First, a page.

No lamas here, but bama-lama but it went well with Loquat-a-rama. Mainly I wanted to suggest to try some loquats. Secondarily I wanted to share some confusion that I tunneled into with my rabbit-hole search for loquat recipes for canning.
Let's forge on: Have you noticed a lot of trees around with big leaves and with bunches of orange-apricoty looking fruit? If you are driving, you will notice clusters of bright fruit at the end of branches; they contrast quite prettily with the dark, long leaves. If you were walking by, you may have noticed fallen fruit. The fruit is usually smushed on the sidewalk, orange or yellow, has large pits/seeds in the middle and where exposed to the air is turning brown; you may notice bird/animal pecks in these fallen fruit. These are you neighborhood loquat trees. Around my house they are commonly seen in parkway landscaping, or hanging over fences at the backs and sides of yards.
Some of the fruit you see on the parkway trees is quite tasty, some not so much. If you see some hanging over a fence, try one (if you can reach it) as backyard trees are more likely to be planted from named, good-fruited variety. If a tree has come up as a volunteer from dropped seed the fruit can be pretty tasty as the small, young looking tree I recently found on a walk. A larger, older looking tree was not so tasty, though it was edible. Of course with my luck the smaller tree had very nice, sweet fruit with a nice acid balance but there was not much flesh around the large seeds. Its older neighbor had more fruit flesh, but not as lush a flavor. Loquats seem to have different flavor(s) depending on what the variety of the tree is, how ripe it is and who is tasting it. I think a good one tastes like a combination of apricot and tangerine with some mango thrown in. My sister says it tastes like a combination of pineapple, plum, maybe some apricot and some banana. Same fruit we both tasted, but different times and perhaps ripeness!
Anyway, these are all examples the Loquat tree. Loquats (Eriobotrya japonica; AKA Japanese Medlar, Japanese Plum, Chinese Plum, Pipa [in China], nespolo [in Italy], nispero [in Spain] and nespera [in Portugal]).
A recipe for loquat jelly without pectin at the NCHFP (Loquat Jelly without pectin ). This is the only approved recipe I could find. I have tasted canned loquats at fairs years ago. Since there is an NCHFP approved recipe for jelly, am I correct in deducing that loquats are a high-acid fruit? The recipe calls for loquats that are still hard-more pectin, more acid, right? But to make the jelly you are instructed to pick "Select full size loquats that are still hard" - But that is not saying they are a high acid fruit; I just don't know.
So I did a search. . . and on this page “Master List of Typical pH and Acid Content of Fruits and Vegetables for Home Canning and Preserving” at https://pickyourown.org/ph_of_fruits_and_vegetables_list.htm . I found loquats are listed at 5.10 pH, so they are borderline in acidity for sure, but the list says, and I quote, “May be acidified to pH 3.8.” Seems like a mandatory addition of bottled lemon juice or citric acid is necessary if one wants to boiling-water bath preserve them. But there are no approved recipes (NCHFP approved, that is). Sigh.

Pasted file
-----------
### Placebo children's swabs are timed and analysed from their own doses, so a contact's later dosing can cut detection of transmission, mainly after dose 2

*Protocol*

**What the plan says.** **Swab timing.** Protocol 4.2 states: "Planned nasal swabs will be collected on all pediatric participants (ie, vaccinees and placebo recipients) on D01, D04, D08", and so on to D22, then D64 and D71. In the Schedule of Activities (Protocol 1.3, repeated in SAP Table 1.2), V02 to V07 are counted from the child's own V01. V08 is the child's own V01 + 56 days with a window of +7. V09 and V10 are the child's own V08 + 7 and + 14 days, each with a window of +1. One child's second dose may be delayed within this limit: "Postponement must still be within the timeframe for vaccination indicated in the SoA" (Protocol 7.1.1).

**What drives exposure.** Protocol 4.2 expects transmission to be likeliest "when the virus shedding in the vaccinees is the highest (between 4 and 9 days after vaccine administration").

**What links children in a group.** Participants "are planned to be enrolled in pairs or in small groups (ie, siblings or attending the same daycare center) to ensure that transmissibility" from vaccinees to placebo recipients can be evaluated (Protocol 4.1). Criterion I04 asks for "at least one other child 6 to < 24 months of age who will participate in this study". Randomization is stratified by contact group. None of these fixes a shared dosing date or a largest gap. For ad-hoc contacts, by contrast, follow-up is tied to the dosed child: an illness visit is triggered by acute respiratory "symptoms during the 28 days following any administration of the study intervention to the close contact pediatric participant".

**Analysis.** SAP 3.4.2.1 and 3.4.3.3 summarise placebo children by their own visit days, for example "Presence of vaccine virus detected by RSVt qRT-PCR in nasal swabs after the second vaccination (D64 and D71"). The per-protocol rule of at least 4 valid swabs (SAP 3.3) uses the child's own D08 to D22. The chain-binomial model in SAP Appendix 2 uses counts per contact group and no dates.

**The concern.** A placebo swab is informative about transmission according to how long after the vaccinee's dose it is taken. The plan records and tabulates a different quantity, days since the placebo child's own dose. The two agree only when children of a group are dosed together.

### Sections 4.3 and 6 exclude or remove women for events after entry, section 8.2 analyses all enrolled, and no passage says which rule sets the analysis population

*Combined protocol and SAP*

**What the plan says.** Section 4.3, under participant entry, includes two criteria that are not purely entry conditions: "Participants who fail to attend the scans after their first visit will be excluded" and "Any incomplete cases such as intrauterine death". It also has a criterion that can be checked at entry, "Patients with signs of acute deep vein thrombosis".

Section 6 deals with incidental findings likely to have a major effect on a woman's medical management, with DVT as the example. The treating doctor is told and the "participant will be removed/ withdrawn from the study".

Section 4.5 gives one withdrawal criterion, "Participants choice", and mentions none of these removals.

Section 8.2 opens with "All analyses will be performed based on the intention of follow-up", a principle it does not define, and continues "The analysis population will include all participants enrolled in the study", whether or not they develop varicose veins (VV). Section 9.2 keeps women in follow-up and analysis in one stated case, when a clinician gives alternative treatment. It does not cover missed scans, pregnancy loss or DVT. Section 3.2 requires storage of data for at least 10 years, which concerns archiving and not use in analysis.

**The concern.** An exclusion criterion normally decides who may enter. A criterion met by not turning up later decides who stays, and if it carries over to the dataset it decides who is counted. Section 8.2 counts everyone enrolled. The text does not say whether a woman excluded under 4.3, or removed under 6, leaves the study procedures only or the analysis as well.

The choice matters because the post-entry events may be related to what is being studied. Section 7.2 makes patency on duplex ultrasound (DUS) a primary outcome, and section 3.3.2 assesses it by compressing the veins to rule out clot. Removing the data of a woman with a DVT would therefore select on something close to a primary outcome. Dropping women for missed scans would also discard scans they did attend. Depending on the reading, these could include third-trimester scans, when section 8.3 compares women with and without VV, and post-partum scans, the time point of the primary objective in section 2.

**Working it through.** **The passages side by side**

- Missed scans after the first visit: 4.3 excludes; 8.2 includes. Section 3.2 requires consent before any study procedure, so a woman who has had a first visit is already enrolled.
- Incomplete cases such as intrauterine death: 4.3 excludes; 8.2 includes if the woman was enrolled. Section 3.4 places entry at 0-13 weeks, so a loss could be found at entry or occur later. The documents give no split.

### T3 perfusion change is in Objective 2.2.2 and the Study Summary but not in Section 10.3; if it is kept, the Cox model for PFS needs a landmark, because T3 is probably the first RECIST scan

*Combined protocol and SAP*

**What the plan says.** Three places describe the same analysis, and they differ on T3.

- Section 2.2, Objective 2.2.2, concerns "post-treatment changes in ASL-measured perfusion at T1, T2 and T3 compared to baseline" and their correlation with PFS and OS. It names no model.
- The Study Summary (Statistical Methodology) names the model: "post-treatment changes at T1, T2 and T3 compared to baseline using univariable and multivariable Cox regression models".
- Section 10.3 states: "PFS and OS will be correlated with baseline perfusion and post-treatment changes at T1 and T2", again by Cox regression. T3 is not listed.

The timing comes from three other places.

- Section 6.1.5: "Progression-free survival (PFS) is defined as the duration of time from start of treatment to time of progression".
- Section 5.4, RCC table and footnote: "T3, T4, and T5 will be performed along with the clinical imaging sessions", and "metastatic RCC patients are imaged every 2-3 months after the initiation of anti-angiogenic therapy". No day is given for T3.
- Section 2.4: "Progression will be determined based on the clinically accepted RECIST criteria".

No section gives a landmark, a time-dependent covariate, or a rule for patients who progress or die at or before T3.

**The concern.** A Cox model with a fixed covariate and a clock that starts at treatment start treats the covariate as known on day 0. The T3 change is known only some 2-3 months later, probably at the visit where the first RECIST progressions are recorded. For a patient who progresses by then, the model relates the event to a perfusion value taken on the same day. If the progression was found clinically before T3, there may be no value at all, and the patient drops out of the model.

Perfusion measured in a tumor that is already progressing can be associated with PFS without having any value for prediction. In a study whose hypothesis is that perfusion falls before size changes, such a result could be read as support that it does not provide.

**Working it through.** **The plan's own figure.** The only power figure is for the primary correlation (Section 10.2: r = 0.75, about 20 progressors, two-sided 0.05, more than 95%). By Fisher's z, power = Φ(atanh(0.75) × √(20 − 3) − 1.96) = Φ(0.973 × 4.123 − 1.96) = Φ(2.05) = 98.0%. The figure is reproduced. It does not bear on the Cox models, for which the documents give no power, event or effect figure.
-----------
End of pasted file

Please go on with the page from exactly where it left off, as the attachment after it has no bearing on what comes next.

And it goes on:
All that searching and sifting of info go made me tired. So much info but not enough on canning them or jamming them up! My go to: Loquats can be frozen (Freezing Loquats), and if you freeze them you don't need to worry about acidifiying them. Find some good ones and freeze then defrost some and try them in the following recipes. (Make sure you ask for fruit if it is not on your property and try a few first to see if they agree with you.)
Of course you can use them fresh in the following recipes!
More Loquat information:
And if you go here: University of California Division of Agriculture and Natural Resources (UCANR) and put "Loquat" in the search box, you will find a lot more information about Loquats.
NOTICE TO ALL: Really, I am not recommending this following!!!
I just read an article about a VERY interesting way that was used, once upon a time, to keep milk fresh. It involved a pretty common amphibian taking a bath in some milk. Have I piqued your interest?
So what was this method? Drop a live frog in your milk. Seems like long ago, in some areas in northern Europe, a live frog would be put in the raw milk to keep milk fresher. What is interesting to me is that there is some evidence that this might actually work. Turns out that frogs' slime produces various antibiotics on their skin. When the slime was mixed with the milk (the frog takes a milk bath) those slime-ular antibiotics kept milk spoilage down, giving more shelf-life to the milk.
Now I just want to let you all know that I am NOT recommending making frog milk-baths, but it IS interesting. I mean, if you don't have a fridge, and the weather is warmer and you have a bunch of milk you need to hold a while longer. . . People are pretty observant and creative. Humans figured out how to cheese with bacteria. Kimchee and sauerkraut are products of fermentation also. Using frog slime to preserve milk is another example of humans putting bacteria to work.
Here is a link to the article I read: Refrigerators that Ribbit at NowIKnow.com .
And here's the link to more in depth information (given in the above article) about frogs in milk: "If Your Fridge Dies, Should You Put Frogs In Your Milk?" at Treehugger.com.
And knowing that just about anything is out there on the net, well, I would not be surprised if someone has detailed instructions about how to best use a live frog in your milk to keep it fresh. And I beg to decline to supply a link for instructions on how to do so! :-)
And again, I am NOT recommending this. You have a fridge--use it!
To Start: I hope this finds you safe, well and (reasonably) happy.
Next: Yes, no posts here for a while . . . This is not because I was sick or without computer access. It was because I was lazy. Stuck at home, trying to be safe, I had many things I should have done: decluttering, house cleaning, deep cleaning, fixing up the yard, throwing out stuff, painting interiors, many things. The fact that I needed to do all of those things meant that they were way down on the list of things I wanted to do. WAY down.